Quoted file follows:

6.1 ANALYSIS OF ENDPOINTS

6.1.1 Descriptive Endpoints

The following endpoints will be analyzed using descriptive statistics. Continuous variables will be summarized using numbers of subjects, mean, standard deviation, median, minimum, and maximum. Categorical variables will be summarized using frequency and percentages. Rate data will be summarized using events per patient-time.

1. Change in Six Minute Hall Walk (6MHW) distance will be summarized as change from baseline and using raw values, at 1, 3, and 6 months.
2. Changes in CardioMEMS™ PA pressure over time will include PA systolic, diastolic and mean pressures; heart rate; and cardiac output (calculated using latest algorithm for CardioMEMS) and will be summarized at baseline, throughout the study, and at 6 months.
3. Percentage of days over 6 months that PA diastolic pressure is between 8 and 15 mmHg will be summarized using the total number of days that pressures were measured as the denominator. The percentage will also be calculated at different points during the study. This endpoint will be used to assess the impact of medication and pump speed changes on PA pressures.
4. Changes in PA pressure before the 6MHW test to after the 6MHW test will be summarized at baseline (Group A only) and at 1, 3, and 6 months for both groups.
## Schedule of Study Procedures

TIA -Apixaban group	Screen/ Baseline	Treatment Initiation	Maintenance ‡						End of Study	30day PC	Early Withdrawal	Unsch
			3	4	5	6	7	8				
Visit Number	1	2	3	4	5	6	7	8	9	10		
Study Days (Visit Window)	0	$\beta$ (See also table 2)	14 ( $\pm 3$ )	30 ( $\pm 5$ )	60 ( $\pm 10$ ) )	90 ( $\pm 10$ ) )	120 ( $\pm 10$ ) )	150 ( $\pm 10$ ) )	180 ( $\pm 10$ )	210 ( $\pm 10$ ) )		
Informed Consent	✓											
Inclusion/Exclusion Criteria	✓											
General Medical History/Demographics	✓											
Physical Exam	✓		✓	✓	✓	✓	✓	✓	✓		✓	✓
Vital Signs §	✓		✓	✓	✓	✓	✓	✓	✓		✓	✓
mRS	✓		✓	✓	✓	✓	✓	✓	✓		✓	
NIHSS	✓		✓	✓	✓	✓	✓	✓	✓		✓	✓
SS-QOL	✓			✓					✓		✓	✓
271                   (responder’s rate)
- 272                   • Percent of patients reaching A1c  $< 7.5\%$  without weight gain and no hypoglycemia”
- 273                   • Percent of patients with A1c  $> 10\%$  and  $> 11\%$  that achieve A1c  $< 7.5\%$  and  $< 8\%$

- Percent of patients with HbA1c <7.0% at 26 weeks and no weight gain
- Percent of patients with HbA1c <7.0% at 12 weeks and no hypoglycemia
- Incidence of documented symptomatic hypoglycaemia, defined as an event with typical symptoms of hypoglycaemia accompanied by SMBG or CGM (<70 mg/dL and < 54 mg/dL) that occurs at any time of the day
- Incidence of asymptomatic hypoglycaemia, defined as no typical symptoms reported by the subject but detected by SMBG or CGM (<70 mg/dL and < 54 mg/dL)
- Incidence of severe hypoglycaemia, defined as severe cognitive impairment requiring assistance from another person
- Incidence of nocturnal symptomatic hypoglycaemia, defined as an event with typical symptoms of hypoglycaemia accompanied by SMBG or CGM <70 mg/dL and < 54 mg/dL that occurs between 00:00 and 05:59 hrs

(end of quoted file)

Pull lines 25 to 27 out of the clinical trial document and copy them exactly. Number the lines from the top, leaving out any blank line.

- Percent of patients with HbA1c <7.0% at 12 weeks and no hypoglycemia
- Incidence of documented symptomatic hypoglycaemia, defined as an event with typical symptoms of hypoglycaemia accompanied by SMBG or CGM (<70 mg/dL and < 54 mg/dL) that occurs at any time of the day
- Incidence of asymptomatic hypoglycaemia, defined as no typical symptoms reported by the subject but detected by SMBG or CGM (<70 mg/dL and < 54 mg/dL)